Page:Popular Science Monthly Volume 53.djvu/367

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THE QUESTION OF WHEAT.

true, it is quite certain that the saber-toothed eats have left no descendants behind them. Throughout North and South America they became extinct almost within historical times, and have left nothing behind them save their bones in the rocks.

 

THE QUESTION OF WHEAT.
By WORTHINGTON C. FORD,

LATE CHIEF OF THE BUREAU OF STATISTICS, TREASURY DEPARTMENT, WASHINGTON, D. C.

III.—RUSSIA.

RUSSIA is the United States of Europe in its economic aspects. An immense territory, much of which is still unused; a population of exuberant fertility and restless wandering, gradually spreading itself over the land; an agricultural basis for its economy; an experience of slavery that was conclusive on its wastefulness and social evils; and an industrial and commercial exclusiveness that has heretofore made it the one great power of the continent of unknown and unmeasurable resources—these characteristics may be found in this country, the opposite to Russia in political practice and social theory. The simile may be extended. For Russia has been urged forward by two potent ambitions. Panslavism created the vision of a united eastern Europe, with Russia at the head, and with a great Russian port—Constantinople—on the Mediterranean. The desire to be the controlling agency in Asia has led the Government to make heavy sacrifices to further that end, seemingly now to be crowned with success. For Russia commands the north of Asia through her railroad, and is in possession of ports on the Pacific which may give her an important share, if not the most important share, in Asia's commerce. No longer shut off from her outlying and half-closed port and fortress of Vladivostock, she has secured southern outlets and connections implying even greater political than commercial power over the destinies of Asia. From ocean to ocean, across Europe and Asia, and from the arctic to the Mediterranean, this huge unformed empire rests, the arbiter in both continents. Is there no likeness in this to the pan-American ambitions of the United States?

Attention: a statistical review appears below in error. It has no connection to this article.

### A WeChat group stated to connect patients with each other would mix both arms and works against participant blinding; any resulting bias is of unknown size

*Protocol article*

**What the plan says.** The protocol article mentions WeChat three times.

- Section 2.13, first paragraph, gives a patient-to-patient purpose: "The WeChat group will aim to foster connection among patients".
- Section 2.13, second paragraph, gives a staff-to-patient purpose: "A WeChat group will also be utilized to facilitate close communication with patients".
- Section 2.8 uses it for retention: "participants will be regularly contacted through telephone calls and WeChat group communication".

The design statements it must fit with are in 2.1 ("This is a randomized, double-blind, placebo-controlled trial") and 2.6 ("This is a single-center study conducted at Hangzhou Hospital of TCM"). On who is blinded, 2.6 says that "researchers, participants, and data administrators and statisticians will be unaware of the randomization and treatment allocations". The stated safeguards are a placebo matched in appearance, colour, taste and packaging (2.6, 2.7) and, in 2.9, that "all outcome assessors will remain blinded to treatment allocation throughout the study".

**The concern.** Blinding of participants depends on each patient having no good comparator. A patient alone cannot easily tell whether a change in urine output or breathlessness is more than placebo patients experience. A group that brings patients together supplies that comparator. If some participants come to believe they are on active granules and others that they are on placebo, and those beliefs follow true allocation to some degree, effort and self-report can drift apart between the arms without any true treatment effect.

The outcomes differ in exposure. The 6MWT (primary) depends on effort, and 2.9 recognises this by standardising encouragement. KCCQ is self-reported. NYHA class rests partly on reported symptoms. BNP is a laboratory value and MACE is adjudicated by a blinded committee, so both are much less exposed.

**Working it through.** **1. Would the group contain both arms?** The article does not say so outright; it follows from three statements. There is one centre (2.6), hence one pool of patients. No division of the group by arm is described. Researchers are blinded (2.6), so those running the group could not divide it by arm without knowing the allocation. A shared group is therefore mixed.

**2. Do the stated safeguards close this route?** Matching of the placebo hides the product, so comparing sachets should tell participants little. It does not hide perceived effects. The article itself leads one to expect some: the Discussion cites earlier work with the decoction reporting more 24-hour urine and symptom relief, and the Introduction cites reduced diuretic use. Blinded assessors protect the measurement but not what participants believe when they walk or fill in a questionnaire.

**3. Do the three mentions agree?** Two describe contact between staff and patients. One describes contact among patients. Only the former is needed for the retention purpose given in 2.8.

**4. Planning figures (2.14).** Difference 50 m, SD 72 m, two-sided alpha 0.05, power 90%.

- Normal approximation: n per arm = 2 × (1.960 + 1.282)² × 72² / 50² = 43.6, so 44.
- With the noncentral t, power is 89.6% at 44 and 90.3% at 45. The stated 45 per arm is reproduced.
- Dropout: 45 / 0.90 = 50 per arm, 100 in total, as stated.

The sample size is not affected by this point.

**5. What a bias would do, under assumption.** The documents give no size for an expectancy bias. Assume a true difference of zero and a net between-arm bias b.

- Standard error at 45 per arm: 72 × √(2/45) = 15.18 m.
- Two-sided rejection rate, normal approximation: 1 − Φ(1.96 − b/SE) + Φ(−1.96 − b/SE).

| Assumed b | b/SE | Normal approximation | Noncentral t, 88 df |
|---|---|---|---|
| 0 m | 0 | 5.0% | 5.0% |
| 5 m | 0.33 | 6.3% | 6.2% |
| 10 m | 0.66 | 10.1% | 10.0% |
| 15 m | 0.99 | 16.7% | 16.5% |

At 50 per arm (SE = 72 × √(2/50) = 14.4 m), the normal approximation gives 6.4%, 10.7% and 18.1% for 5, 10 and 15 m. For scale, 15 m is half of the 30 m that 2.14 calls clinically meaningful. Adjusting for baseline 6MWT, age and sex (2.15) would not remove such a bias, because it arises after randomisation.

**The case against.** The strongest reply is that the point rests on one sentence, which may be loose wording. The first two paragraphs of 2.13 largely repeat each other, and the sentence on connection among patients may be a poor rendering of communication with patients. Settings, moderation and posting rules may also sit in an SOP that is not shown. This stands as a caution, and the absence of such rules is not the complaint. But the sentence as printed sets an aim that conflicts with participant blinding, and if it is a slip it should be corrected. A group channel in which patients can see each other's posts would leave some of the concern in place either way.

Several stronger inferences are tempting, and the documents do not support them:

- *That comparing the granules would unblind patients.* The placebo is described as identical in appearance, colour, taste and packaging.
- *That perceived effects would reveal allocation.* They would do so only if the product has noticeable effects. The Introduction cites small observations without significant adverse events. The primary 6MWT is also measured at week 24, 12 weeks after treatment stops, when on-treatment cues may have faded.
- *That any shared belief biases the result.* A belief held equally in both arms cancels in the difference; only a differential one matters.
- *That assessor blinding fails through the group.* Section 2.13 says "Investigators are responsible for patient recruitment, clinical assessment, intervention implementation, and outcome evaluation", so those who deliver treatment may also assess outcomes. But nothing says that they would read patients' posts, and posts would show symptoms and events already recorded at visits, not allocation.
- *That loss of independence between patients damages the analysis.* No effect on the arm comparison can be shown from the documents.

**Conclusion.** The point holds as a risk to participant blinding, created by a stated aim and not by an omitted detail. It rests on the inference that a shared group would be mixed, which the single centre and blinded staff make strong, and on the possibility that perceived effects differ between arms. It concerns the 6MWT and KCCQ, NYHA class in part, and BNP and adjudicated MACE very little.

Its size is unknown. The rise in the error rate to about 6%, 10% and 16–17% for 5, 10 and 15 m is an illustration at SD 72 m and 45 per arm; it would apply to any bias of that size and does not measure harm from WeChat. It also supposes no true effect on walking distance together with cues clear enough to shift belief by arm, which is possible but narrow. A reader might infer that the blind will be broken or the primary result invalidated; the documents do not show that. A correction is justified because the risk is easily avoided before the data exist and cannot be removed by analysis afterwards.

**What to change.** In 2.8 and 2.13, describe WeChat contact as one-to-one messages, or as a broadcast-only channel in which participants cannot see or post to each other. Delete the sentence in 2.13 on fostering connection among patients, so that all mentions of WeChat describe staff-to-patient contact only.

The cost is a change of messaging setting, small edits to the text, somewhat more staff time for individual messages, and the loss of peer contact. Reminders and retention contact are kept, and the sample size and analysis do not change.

In 1870 the population of Russia in Europe was 65,70,559, or about thirty-five souls to the square mile of territory. If Poland and Finland be included, the total population will be increased to 73,504,592, but the density of population will not be changed, as the dense settlement of Poland is neutralized by the sparse population of Finland. In 1897 the total population had increased to 100,159,-